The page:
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Publication numberUS5071609 A
Publication typeGrant
Application numberUS 07/266,745
Publication dateDec 10, 1991
Filing dateNov 3, 1988
Priority dateNov 26, 1986
Fee statusPaid
Publication number07266745, 266745, US 5071609 A, US 5071609A, US-A-5071609, US5071609 A, US5071609A
InventorsRoger H. Tu, Wilfred F. Mathewson, Mark A. Roberts
Original AssigneeBaxter International Inc.
Export CitationBiBTeX, EndNote, RefMan
External Links: USPTO, USPTO Assignment, Espacenet
Heating, expansion, curing and flash sintering; flexibility, durability, porous matrix
US 5071609 A
Abstract
Interpenetrated matrix of polytetrafluoroethylene and elastomer is disclosed. The matrix is formed into a composite material which is flexible, durable, highly porous with a tight microporous structure and improved retractability. The composite material is subjected to a multi-expansion process to produce shaped articles such as films, tubes, rods and filaments with excellent flexibility and elasticity. More particularly, the composite material can be utilized to produce vascular grafts with excellent biological compatibility.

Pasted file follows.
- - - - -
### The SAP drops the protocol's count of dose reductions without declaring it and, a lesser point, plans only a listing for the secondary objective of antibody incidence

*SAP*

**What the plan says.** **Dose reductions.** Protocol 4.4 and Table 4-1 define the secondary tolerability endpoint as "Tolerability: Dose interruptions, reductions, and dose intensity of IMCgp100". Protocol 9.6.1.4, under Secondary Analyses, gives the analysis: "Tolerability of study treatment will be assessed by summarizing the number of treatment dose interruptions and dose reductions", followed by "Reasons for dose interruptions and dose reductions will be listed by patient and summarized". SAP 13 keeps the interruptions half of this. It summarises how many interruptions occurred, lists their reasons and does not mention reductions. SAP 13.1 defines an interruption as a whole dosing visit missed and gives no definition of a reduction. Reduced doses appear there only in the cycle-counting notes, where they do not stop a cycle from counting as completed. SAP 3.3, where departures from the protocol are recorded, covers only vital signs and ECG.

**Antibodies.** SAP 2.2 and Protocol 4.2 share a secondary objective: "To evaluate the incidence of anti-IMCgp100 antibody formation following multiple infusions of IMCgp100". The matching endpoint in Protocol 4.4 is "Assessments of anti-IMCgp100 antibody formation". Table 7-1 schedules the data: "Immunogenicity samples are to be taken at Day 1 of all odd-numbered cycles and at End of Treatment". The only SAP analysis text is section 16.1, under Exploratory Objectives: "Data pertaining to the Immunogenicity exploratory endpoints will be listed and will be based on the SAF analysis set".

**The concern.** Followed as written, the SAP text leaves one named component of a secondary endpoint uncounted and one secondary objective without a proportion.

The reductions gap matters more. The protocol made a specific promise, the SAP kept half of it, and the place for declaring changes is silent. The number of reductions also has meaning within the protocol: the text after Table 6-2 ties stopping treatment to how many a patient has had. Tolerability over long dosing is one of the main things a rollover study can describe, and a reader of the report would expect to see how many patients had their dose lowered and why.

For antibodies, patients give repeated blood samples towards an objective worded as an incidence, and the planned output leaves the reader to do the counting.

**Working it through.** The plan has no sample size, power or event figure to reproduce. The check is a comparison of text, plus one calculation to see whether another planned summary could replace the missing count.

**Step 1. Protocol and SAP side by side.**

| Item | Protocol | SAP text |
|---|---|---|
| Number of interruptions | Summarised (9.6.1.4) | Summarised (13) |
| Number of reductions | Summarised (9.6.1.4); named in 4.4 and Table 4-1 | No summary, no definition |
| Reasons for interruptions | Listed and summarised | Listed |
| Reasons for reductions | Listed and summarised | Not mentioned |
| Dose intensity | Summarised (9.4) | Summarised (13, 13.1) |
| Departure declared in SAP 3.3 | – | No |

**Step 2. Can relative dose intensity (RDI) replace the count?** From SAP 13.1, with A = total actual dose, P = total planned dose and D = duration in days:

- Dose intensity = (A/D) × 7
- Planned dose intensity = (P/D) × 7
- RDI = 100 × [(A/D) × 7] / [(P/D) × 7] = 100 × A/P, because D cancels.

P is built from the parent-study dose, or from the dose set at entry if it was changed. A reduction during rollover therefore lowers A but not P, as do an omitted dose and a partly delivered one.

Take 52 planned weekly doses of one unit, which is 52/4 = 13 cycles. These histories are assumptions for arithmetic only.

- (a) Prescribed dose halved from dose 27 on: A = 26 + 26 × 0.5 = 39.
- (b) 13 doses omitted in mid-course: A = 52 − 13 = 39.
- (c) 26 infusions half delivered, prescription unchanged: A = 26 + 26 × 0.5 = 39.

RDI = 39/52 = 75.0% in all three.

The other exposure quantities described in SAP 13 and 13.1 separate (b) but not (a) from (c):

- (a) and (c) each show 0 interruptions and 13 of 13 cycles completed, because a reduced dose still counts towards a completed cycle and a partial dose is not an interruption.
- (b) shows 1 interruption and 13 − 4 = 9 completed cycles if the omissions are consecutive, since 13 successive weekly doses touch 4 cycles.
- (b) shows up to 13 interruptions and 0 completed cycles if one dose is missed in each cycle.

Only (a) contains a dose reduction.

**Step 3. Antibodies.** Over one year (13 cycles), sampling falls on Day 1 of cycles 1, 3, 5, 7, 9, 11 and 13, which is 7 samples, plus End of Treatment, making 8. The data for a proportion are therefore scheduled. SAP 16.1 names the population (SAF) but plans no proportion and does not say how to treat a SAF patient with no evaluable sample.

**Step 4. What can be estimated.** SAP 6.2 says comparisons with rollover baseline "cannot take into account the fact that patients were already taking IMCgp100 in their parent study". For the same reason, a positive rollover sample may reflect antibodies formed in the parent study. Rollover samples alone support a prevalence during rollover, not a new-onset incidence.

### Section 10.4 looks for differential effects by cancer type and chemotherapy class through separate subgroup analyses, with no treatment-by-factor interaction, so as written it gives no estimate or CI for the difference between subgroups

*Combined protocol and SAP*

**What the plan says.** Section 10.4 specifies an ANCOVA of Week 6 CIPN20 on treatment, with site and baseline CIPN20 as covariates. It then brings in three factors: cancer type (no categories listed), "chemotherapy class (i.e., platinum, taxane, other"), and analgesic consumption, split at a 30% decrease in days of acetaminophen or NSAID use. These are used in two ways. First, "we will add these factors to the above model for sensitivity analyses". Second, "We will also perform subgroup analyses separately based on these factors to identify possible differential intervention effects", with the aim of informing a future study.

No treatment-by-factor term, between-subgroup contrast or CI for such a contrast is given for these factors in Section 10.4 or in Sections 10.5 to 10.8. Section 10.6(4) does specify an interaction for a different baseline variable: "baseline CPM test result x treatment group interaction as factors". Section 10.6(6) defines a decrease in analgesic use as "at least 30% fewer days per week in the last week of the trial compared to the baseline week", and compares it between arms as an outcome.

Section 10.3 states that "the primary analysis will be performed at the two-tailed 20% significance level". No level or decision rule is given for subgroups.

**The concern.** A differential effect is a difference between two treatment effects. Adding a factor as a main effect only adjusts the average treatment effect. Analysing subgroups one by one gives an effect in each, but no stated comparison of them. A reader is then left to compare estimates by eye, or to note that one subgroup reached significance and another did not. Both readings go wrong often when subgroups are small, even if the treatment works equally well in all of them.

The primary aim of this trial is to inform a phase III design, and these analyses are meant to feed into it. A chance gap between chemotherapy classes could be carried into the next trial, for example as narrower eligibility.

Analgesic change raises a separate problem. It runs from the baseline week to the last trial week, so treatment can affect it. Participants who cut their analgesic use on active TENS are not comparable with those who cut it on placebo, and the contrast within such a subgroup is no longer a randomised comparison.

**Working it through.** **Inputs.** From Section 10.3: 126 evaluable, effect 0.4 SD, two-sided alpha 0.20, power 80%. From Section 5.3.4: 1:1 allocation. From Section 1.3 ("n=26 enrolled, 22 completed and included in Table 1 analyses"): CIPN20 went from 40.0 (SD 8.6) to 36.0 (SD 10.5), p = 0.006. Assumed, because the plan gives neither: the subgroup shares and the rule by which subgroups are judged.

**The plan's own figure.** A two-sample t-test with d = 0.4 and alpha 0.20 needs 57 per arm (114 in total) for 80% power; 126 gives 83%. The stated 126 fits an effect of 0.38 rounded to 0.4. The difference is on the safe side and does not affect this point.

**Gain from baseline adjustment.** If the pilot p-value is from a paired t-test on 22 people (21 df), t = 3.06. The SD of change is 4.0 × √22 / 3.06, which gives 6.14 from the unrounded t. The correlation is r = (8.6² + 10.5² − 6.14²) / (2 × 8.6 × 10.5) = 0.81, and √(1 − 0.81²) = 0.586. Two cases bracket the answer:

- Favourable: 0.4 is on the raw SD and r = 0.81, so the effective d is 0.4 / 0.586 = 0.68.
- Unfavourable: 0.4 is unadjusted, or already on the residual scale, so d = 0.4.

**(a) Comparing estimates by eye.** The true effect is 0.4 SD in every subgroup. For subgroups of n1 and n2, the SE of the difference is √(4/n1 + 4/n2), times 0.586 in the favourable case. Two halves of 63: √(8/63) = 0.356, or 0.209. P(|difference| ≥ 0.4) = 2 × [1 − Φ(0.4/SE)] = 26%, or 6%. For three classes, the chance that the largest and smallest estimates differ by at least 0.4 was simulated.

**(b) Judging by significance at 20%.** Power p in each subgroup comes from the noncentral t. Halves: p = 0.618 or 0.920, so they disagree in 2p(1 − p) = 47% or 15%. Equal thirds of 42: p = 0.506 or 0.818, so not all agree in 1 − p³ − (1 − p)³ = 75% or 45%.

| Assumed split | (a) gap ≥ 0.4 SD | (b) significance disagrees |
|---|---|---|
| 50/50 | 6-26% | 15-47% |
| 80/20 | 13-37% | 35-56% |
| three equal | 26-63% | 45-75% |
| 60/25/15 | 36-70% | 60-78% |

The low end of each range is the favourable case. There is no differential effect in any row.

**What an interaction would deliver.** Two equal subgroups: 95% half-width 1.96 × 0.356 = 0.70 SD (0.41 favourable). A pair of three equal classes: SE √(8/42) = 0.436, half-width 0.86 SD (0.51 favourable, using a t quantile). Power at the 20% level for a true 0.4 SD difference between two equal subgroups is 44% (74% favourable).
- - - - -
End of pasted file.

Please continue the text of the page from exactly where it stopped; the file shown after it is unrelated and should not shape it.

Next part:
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Claims(23)
What is claimed is:
1. A process of preparing a polytetrafluroethylene-elastomer microporous substrate comprising the steps of:
forming said substrate from a blend of polytetrafluoroethylene and an elastomer;
heating said substrate to a temperature, and for a period of time which will not cause said elastomer to become cured;
expanding said heated substrate to a first expanded position;
maintaining said substrate in said first expanded position;
heating said substrate to a temperature for a sufficient period of time for curing said elastomer but that will not effect sintering of said polytetrafluoroethylene;
raising the temperature of said substrate for a sufficient period of time to flash sinter said polytetrafluoroethylene while allowing the substrate to assume a second expanded position.